We’ve all done it; grabbed our plate to sit in front of the TV or gobbled down our dinner standing at the kitchen counter, scrolling through social media or emails. We think we’re saving time, but this approach to eating could be making us fat – and stressed.

We know that eating at the table means we’re more likely to consume less. Recent research has shown that, when we eat in front of the television, not only do we consume more at that particular meal but, incredibly, we also tend to take in more calories later that day.

It’s also been proven that sitting down to eat takes us out of the fight-or-flight mode that so many of inhabit throughout the day. Sitting down to eat an evening meal puts us into ‘relaxation mode’, and our bodies know it; our parasympathetic nervous system gets activated (see more below*). Not only that, the social connection it provides with our loved ones is essential to our wellbeing.

Time to Relearn the Habit?

Two decades ago, it was common for most Irish families to eat their evening meals together; eating at the table was the norm. My father worked late so we would eat without him but, at weekends, he would make a concerted effort to get us all around the table. I would throw my eyes upwards in true teenage fashion, but I also secretly enjoyed that time with my family. It wasn’t always about discussing how our day went, or world politics; sometimes it was just about having some light conversations about, well, just about anything.

So I’m mindful about that when rearing my own children. But I know it needs attention, especially since my children so often want to hop off the table the minute they chew their last bite! Whoa, slow down. ‘Isn’t it supposed to be about slowing down?’ I hear myself think.

Nowadays, some homes don’t even have a dining table. In our clinics, I am often shocked to hear that people are eating their dinner in front of the television, not just now and again, but every evening. Even worse is the habit of eating food in the car – in fact, according to recent research from the States, apparently one in five meals are eaten in a car by Americans.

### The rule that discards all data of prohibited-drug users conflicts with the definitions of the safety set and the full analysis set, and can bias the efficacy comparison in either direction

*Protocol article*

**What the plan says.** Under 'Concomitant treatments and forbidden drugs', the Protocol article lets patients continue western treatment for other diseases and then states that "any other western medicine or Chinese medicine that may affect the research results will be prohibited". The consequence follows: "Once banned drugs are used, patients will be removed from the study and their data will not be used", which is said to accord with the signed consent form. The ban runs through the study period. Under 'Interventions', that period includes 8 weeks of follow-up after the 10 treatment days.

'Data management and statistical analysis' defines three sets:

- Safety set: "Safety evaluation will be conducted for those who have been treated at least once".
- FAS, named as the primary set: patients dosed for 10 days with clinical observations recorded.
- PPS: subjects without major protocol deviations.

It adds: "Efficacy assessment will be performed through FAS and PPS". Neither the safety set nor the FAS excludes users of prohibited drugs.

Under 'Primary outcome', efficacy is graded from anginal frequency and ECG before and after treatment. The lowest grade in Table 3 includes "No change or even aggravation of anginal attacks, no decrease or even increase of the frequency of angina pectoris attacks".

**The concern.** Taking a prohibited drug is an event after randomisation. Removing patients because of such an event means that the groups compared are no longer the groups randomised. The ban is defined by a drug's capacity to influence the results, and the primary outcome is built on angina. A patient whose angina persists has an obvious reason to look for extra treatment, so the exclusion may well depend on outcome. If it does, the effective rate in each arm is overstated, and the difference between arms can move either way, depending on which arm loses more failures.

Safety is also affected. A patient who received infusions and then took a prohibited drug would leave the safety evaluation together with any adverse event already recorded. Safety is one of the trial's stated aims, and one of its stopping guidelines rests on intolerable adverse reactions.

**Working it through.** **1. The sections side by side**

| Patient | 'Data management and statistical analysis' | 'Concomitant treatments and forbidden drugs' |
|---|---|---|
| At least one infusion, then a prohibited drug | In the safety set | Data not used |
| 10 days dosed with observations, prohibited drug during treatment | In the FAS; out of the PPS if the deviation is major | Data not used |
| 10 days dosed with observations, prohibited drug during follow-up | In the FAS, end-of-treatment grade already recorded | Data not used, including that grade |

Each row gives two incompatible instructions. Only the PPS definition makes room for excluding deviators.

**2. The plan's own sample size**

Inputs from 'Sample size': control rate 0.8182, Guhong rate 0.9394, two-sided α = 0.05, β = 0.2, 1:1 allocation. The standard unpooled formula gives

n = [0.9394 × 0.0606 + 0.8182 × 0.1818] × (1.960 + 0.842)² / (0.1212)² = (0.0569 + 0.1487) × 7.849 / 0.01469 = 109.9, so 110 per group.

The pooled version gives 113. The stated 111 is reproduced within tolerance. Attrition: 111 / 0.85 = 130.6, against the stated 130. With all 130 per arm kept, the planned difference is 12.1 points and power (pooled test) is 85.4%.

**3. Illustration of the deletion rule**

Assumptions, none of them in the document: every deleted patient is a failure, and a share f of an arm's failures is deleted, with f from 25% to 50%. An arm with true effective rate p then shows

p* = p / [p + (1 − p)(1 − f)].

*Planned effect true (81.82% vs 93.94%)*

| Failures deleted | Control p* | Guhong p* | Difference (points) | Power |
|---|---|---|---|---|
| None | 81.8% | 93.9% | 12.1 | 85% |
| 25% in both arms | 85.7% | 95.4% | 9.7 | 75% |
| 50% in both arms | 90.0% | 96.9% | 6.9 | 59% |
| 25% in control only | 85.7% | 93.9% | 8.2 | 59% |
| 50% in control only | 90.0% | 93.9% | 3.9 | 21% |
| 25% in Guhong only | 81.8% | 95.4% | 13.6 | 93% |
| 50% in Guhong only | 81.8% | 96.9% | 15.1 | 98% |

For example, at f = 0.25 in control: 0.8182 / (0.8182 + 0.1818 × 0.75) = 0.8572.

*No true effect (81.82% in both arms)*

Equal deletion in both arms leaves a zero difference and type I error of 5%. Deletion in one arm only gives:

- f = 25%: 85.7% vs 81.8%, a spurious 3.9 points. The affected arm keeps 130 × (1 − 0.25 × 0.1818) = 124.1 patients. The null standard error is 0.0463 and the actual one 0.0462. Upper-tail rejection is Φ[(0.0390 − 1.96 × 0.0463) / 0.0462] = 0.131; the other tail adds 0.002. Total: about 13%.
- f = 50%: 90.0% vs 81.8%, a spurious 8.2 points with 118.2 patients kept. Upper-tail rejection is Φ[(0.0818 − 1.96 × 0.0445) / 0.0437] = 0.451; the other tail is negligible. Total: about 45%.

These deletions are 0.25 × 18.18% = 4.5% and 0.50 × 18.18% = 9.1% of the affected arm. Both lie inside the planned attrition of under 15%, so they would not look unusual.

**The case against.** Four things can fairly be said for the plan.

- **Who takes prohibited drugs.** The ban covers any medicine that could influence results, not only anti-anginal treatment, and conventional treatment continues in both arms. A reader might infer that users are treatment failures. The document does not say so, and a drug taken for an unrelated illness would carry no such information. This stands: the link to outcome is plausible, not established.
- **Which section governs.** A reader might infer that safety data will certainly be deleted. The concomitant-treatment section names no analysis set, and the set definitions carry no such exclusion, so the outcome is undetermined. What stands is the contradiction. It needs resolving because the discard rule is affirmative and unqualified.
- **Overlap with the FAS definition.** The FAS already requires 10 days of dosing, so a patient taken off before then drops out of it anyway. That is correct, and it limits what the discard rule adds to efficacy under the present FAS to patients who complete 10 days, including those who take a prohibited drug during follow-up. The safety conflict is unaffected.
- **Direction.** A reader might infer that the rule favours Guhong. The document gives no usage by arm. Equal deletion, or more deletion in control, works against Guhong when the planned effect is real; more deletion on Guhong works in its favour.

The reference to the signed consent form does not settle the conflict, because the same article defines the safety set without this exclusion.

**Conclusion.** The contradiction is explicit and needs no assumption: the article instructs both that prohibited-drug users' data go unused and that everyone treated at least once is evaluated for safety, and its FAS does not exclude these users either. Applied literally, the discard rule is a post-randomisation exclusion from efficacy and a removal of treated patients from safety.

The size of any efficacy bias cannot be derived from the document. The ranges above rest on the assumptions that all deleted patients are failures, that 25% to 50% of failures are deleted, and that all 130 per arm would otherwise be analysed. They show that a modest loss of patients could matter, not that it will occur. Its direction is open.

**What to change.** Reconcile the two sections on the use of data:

Please, let’s not follow suit (we know the obesity rates in the States are alarming and sadly, we are following behind but I hope eating in cars isn’t going to be next…unless, of course your job is on the road and there just is no choice).

I remember particularly well one client I had who used to eat every evening meal on his lap in front of the TV. He thought I was mad, initially, when I suggested he eat in silence at the table, especially because he lived on his own and he just couldn’t see himself doing it. But, after just one week of trying this new habit, he was converted. He said it slowed him right down in his eating and, not only that, it also gave him some ‘meditative time’, to sit and relax – and decompress from the day a little – before the television went on.

That man went on to lose three stone and, better still, he was still maintaining it two years later.

What about our Children?

Recent, fascinating data from the Organization for Economic Cooperation and Development (OECD) found that students who do not regularly eat with their parents are significantly more likely to be truant at school.

Also, children who do not eat dinner with their parents at least twice a week also were 40 per cent more likely to be overweight compared to those who do, as outlined in a research presentation given at the European Congress on Obesity in Bulgaria in 2014. On the contrary, children who do eat dinner with their parents five or more days a week have less trouble with drugs and alcohol, eat healthier, show better academic performance, and report being closer with their parents than children who eat dinner with their parents less often, according to a study conducted by the National Center on Addiction and Substance Abuse at Columbia University.

So, if not for ourselves, let’s start eating at the table for our children, at the very least – even if that means just twice a week.

*The Parasympathetic System: The parasympathetic nervous system is one of three divisions of the autonomic nervous system. Sometimes called the rest and digest system, when activated our saliva production increases, digetstive enzymes are released, our heart rate drops and our muscles relax. It allows us to digest our food, destress and sleep soundly. In a way, we should ideally only eat when in this state – both for our digestion but also for our brains – but particularly when eating our evening meal.

Blog Post by Maebh Coyle